25 August 2009

Rigsby's Kitchen

Rigsby's Kitchen has been a fixture on the Columbus dining scene since about five years after Columbus discovered the new world. While that sentence might seem like a complete fabrication (they actually opened in 1986), Rigsby's has been a fixture on the Central Ohio dining scene, packing the house for decades.

Rigsby's is definitely a family-helmed operation. Kent Rigsby is the chef/co-proprietor of Rigsby's along with his wife Tasi, whom he met when she was a ballet dancer. Forbes Rigsby, their son, is also the restaurant's sous-chef.

Rigsby's specializes is Italian food, although there are a few items sprinkled on the menu that have a more international flair. The staff was very receptive to my questions about vegetarian dining, and they offer a number of choices for the meatless diner.

The lunch prices are fairly reasonable for an upper-crust eatery. The one downside is that the blue plate lunch special consists of dishes not acceptable for vegetarian diners. However, it's pretty easy for a vegetarian to eat lunch at Rigsby's for about $30 per person, tip included.

I started with the apple, watercress, endive, walnut, and gorgonzola salad. The presentation was great, with the apples, nuts and blue cheese combining to make the whole a whole lot better than the sum of its parts. Unfortunately, the sweetness and acidity of the dressing sometimes overpowered the more delicate elements of the salad. All in all, though, it was a solid dish.

The single biggest winner of the lunch was the bread basket. The Rigsbys' empire includes the Eleni Christina Bakery, where they produce this delicious bread. There was a white bread, a sourdough bread and a darker bread (rye, possibly?) with walnuts flecked into the dough. It was accompanied by a tub of delicious butter, and every slice of bread was better than the next (other fans of Rigsby's cuisine can also sample their wares at the sandwich salad and soup stop Tasi, another part of their empire).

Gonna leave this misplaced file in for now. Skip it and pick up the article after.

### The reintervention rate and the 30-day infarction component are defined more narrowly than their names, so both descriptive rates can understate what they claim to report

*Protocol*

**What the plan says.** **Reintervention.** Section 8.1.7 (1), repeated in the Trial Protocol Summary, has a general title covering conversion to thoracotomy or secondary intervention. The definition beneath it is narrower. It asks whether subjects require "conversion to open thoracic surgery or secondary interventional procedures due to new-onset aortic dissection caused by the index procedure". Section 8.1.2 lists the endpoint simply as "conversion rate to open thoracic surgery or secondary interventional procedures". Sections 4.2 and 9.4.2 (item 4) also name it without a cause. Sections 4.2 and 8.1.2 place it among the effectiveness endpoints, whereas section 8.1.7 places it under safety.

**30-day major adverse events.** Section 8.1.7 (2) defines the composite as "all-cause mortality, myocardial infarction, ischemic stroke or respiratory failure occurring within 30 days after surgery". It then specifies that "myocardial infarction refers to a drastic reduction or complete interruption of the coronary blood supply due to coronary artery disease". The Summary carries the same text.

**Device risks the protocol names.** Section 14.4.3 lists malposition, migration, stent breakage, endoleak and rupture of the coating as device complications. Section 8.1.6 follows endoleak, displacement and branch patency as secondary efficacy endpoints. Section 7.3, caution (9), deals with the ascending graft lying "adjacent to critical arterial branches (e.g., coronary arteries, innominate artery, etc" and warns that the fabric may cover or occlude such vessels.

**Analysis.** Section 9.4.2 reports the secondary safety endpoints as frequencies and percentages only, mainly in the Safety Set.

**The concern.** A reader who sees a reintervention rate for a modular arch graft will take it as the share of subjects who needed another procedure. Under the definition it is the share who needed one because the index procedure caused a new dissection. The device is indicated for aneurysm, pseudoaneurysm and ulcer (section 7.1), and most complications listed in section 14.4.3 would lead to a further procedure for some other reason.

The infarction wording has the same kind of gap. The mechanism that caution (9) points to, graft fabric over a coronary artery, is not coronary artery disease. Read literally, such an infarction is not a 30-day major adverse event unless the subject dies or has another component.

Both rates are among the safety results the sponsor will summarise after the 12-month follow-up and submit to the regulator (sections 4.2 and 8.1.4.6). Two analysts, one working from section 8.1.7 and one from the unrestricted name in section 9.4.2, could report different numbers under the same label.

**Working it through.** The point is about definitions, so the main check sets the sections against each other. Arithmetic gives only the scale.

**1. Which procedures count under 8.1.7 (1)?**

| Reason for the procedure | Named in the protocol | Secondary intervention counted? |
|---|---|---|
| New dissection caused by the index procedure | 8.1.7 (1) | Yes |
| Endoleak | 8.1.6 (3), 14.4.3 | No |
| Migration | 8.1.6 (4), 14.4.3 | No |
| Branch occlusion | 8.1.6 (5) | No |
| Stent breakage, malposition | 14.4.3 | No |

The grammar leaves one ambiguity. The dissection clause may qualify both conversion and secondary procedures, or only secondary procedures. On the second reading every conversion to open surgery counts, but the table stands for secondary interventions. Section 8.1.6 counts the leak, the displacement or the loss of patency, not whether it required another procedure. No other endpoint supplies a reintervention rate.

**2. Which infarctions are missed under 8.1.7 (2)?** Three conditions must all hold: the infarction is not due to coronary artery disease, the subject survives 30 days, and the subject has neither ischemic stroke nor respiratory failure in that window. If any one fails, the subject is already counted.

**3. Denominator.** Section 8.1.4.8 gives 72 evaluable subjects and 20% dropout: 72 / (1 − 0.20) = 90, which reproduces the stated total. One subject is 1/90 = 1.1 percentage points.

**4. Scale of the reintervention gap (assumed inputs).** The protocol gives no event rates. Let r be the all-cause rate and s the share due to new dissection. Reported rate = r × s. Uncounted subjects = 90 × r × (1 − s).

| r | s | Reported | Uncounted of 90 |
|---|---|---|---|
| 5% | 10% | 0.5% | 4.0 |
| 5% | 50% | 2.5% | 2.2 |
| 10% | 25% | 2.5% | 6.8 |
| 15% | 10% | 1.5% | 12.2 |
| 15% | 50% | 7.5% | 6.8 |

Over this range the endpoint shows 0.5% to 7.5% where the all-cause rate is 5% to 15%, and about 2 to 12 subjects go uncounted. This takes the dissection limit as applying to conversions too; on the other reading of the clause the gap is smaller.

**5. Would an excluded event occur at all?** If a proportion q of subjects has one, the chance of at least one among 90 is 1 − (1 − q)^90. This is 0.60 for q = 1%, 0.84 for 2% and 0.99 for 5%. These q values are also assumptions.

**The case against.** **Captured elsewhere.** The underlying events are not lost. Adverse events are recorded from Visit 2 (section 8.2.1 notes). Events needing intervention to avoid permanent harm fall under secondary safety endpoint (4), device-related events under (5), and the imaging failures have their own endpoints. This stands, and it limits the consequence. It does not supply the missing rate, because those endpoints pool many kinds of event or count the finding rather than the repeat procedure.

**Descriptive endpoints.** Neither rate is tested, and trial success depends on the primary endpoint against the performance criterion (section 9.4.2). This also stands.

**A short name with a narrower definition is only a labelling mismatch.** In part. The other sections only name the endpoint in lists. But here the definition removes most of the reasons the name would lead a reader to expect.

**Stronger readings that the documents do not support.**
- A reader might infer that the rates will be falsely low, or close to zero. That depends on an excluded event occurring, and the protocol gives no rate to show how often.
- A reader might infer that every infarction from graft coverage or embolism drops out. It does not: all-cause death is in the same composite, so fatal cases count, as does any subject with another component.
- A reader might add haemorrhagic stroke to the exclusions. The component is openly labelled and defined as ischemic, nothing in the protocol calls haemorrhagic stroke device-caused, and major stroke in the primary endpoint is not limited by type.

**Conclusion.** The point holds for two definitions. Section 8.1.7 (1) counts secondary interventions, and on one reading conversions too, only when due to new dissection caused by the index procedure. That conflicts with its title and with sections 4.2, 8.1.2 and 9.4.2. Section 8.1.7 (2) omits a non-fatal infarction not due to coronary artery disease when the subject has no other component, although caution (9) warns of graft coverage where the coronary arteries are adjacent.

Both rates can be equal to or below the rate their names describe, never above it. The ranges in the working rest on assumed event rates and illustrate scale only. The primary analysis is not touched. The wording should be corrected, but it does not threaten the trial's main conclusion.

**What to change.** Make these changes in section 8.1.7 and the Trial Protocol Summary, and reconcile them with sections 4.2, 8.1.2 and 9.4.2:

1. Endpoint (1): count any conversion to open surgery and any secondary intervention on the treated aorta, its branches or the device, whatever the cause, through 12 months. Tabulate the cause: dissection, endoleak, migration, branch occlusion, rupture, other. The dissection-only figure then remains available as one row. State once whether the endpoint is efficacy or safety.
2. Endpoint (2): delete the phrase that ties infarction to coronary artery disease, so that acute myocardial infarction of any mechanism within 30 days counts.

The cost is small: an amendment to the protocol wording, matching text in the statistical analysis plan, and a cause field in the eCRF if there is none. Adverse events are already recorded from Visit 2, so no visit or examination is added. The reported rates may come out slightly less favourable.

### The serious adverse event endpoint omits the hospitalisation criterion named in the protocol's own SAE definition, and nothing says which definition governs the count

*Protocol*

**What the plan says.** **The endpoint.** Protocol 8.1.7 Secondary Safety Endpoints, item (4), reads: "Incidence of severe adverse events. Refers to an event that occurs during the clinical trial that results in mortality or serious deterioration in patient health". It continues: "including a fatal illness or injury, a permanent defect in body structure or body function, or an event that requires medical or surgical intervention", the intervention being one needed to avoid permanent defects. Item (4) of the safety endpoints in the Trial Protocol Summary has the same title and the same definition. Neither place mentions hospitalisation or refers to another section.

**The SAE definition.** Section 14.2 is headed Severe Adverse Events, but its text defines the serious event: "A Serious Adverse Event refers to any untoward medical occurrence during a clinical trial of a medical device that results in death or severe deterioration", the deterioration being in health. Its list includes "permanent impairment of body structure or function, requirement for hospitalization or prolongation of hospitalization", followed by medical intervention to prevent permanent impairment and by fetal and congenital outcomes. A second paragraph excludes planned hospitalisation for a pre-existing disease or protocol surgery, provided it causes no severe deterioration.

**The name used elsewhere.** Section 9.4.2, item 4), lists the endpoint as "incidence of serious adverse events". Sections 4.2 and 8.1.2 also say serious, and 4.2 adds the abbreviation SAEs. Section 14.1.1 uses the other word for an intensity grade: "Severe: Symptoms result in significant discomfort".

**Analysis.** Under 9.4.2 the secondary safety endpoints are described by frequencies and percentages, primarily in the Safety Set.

My main course was a whole wheat spaghetti in a tomato eggplant sauce. The pasta provided a rich, grainy backdrop to the vibrantly bright sauce, which was topped with shaved cheese and herbs. It was tasty, looked great, and it followed the number one rule of pleasing me: it was labeled as a vegetarian item on the menu.

There were a couple of other vegetarian items on the menu. There was another salad, as well as a chevre sandwich and the spaghetti d'Angelo. They also offered to make the risotto dish to-order without chicken.

The service at Rigsby's was excellent. The wine list is solid and heavily weighted towards Italian choices.

Lunch at Rigsby's is noticeably cheaper than dinner. Although you would never expect high quality food to come cheap, plan on spending twice as much for dinner, especially if wine is included.


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